The psychiatry journal of the American Medical Association (JAMA Psychiatry) recently published the results of a study that revealed that people who are at high risk of depression and believe that religion or spirituality is important are less likely to suffer from depression. The results of the study showed that the cerebral cortex of each of the brains of the people who were less likely to suffer from depression was thicker. The cerebral cortex is the outermost layer of the brain.
The study was conducted with 103 adult participants, all of whom were children or grandchildren of a previous group of people who had participated in an earlier study of depression. The individuals who had a family history of depression were considered to be at high risk for depression, while the individuals with no history were used as a control group.
Over a period of five years, religious and spiritual importance were assessed, and images of the participants’ brains were captured by magnetic resonance imaging. The high-risk participants who indicated that they were not particularly religious or spiritual had much thinner cortices and struggled with depression. The participants who were religious or spiritual had thicker cortices and exhibited more resilience in dealing with and overcoming depression.
Although the report was not conclusive, the study suggested that religiosity or spirituality actually enhances a person’s brain in a way that helps the person deal with and overcome depression.
The study was performed by researchers from the New York State Psychiatric Institute and Columbia University. Myrna Weissman, a professor of psychiatry and epidemiology at Columbia University and one of the individuals who worked on the study, commented, “The brain is an extraordinary organ. It not only controls but also is controlled by our moods. Our beliefs and our moods are reflected in our brain, and with new imaging techniques we can begin to see this.”
If the conclusion suggested by the study is true — that religious and spiritual people have thicker cortices that help them ward off depression — then we have to acknowledge that there is a unique connection between the body, mind, and soul of every person.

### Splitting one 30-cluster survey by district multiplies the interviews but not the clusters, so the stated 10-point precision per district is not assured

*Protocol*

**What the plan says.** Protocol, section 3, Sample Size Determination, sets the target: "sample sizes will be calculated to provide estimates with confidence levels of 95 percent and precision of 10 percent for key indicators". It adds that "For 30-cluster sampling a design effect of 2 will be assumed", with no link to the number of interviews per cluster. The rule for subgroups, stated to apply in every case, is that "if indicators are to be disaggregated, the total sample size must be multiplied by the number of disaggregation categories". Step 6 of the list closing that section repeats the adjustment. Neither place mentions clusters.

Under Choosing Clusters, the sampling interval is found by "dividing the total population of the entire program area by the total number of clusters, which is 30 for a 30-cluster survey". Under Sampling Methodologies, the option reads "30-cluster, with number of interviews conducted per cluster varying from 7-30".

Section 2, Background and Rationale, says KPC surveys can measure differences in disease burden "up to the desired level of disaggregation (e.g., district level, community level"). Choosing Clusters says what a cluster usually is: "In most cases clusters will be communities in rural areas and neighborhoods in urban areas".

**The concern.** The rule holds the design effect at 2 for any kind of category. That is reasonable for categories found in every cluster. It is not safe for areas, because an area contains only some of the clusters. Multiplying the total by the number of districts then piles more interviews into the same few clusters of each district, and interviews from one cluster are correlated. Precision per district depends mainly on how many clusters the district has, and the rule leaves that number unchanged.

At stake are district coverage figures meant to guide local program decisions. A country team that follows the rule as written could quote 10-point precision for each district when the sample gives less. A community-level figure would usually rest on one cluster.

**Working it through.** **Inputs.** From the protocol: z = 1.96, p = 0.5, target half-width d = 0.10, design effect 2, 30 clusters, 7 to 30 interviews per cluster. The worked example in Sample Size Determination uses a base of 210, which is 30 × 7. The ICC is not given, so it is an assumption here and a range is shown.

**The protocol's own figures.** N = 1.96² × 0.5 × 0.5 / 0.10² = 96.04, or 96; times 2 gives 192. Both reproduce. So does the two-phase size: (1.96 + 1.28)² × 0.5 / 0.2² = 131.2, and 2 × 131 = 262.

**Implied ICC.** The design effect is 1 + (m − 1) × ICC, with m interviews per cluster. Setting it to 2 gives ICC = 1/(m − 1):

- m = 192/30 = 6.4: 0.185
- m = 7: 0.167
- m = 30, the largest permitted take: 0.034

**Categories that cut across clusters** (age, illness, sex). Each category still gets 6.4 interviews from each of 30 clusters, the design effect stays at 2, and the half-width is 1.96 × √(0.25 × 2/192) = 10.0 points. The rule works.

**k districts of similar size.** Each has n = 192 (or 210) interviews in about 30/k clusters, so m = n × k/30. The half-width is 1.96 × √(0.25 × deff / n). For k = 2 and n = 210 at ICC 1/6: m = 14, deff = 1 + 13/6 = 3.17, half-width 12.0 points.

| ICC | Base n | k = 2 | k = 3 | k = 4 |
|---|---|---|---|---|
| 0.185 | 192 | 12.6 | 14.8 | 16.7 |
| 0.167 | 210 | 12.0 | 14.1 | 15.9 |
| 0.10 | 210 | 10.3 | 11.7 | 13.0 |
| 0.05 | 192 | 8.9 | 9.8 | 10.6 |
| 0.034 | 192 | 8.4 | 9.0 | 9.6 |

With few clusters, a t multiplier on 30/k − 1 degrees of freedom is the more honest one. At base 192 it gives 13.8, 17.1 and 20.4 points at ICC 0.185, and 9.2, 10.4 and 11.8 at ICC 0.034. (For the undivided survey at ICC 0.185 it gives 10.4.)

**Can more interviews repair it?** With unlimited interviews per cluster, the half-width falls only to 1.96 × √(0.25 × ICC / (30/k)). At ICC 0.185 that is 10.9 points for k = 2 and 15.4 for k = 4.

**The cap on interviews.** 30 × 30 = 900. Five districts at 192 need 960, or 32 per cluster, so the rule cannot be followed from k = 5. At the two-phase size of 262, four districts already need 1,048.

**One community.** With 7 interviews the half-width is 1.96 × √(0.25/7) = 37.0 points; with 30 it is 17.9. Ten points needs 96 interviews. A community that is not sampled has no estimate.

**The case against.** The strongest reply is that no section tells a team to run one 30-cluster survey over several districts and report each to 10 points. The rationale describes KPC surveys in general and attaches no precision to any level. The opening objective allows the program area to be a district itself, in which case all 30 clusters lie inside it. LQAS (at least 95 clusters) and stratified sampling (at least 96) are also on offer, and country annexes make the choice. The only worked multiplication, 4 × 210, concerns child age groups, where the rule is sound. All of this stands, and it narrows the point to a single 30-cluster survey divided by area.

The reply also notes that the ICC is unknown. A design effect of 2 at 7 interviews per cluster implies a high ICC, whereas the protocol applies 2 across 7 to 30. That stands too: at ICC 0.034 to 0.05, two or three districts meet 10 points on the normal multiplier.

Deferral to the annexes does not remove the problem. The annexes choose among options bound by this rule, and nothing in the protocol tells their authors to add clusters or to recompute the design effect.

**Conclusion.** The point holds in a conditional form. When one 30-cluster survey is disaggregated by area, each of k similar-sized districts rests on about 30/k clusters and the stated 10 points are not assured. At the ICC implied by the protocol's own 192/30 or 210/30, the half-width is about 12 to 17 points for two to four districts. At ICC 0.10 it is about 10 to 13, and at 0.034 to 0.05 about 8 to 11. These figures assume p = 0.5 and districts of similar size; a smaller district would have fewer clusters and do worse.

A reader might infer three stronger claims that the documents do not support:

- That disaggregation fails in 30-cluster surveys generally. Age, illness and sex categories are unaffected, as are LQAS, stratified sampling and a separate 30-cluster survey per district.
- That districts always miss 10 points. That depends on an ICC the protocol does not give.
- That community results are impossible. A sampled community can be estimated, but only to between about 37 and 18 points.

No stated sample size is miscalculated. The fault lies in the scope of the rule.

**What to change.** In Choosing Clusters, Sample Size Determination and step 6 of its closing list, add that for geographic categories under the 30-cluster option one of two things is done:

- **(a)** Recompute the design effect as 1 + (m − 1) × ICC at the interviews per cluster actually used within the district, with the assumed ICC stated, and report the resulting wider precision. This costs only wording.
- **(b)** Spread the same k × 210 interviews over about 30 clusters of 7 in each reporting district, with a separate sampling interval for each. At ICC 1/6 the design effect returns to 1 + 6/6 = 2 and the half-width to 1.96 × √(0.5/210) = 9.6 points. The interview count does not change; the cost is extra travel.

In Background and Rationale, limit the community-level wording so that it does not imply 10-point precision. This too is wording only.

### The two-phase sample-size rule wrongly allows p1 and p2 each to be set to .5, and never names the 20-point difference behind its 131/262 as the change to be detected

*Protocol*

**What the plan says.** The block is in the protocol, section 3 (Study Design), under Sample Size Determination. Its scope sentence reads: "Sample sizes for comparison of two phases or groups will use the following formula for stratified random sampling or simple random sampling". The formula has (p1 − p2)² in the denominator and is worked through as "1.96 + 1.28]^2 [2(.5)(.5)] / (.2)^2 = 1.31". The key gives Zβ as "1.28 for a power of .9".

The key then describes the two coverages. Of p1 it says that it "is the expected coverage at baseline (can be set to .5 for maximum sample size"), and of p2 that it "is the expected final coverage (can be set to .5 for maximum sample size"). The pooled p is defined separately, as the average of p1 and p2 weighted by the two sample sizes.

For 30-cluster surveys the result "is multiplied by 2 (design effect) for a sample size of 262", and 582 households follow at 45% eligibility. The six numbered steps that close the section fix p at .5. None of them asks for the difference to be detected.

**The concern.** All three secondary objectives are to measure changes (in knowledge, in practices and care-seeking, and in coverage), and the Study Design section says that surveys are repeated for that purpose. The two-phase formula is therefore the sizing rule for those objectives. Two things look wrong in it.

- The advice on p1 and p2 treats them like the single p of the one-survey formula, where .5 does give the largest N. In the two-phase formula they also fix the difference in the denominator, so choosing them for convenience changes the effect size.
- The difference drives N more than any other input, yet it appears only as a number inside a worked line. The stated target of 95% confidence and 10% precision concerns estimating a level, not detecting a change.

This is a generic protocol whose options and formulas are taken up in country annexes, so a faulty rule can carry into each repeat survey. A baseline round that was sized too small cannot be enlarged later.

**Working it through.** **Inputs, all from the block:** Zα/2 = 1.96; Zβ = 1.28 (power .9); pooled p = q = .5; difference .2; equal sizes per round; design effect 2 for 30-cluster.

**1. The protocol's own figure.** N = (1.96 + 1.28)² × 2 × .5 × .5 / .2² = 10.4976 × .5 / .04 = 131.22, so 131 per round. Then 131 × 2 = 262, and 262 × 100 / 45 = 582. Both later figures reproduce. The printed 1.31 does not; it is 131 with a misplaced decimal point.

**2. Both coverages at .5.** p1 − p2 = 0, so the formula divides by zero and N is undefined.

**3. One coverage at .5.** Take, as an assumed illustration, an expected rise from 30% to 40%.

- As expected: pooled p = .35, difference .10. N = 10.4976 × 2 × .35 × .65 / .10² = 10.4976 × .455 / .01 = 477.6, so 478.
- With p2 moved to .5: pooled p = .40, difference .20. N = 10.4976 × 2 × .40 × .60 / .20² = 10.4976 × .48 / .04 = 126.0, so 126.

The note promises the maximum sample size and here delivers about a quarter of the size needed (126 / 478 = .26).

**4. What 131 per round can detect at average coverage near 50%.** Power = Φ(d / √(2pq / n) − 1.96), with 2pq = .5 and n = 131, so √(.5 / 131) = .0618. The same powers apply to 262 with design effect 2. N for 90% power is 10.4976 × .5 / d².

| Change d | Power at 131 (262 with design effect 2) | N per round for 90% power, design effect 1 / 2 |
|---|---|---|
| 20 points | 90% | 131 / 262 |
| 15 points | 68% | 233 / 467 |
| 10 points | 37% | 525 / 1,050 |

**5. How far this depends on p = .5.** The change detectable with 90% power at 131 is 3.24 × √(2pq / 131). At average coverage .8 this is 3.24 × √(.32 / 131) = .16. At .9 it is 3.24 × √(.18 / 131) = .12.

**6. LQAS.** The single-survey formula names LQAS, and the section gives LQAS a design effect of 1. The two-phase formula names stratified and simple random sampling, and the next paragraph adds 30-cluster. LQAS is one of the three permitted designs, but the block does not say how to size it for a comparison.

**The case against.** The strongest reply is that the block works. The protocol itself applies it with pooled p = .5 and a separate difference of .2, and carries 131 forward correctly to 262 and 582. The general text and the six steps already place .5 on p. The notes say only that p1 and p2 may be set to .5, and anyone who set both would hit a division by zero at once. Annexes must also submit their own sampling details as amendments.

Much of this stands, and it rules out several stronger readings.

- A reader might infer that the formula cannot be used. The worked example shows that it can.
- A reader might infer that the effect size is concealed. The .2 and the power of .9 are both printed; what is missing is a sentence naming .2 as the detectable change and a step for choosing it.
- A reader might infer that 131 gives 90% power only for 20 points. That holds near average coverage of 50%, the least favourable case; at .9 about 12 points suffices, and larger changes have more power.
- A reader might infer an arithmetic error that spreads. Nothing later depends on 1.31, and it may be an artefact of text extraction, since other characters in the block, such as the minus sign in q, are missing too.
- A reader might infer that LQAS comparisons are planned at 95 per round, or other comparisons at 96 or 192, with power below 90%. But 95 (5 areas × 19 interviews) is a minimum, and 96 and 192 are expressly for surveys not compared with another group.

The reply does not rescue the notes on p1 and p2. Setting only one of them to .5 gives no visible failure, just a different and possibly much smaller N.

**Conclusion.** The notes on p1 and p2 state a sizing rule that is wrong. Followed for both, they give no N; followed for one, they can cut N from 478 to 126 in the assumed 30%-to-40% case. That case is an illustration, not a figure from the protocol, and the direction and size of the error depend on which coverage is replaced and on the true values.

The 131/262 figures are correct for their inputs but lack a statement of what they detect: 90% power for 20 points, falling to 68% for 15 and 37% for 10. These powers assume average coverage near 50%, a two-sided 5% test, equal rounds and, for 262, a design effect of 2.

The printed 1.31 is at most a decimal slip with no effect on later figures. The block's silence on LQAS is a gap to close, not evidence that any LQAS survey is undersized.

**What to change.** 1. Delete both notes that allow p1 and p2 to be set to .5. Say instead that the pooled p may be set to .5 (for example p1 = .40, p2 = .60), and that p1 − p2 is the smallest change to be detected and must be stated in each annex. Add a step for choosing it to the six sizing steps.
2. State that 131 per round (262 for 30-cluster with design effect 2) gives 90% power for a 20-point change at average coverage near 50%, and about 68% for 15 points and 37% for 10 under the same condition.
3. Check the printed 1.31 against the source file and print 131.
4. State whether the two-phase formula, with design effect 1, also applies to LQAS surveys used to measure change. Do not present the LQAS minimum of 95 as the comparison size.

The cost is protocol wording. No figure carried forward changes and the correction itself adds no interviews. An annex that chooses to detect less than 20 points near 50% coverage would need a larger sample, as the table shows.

It’s hard to imagine that a strong belief in God can actually cause the outer lining of the brain to thicken, which in turn can help a person better deal with depression. In effect, the building up of the outer wall of the brain provides a protective barrier against depression.
This new theory that there is a direct connection between spirituality and the body is supported by the fact that our Lord sweat drops of blood when he foresaw and agonized over what He was going to have to go through in order to gain salvation for mankind. Although His extreme anguish may have started out in His mind, it had an immediate impact on His soul and His body and manifested itself by causing Him to sweat blood instead of perspiration.
If our bodies, minds, and souls really are interconnected in such a way that one impacts the others, then anything good that we do for our bodies will have a positive effect on our minds and souls. If we eat nutritional food or we exercise, in addition to the benefits for our body, we are also going to experience an immediate and ongoing benefit for our mind and soul.
By maintaining a positive outlook on life, not only will we benefit our mental and emotional states, but we will also positively impact our spiritual and physical states.
This study supports the contention that if our belief and faith in God are strong enough, we really do have the power to heal our emotional and physical injuries.
In response to a question from His disciples as to why they were unable to drive out demons, Jesus said, “Because you have so little faith. Truly I tell you, if you have faith as small as a mustard seed, you can say to this mountain, ‘Move from here to there,’ and it will move. Nothing will be impossible for you.” Matthew 17:20.
It is our faith that can move mountains. It is our faith that can heal our emotional wounds. And it is also our faith that can, at times, even heal our physical maladies.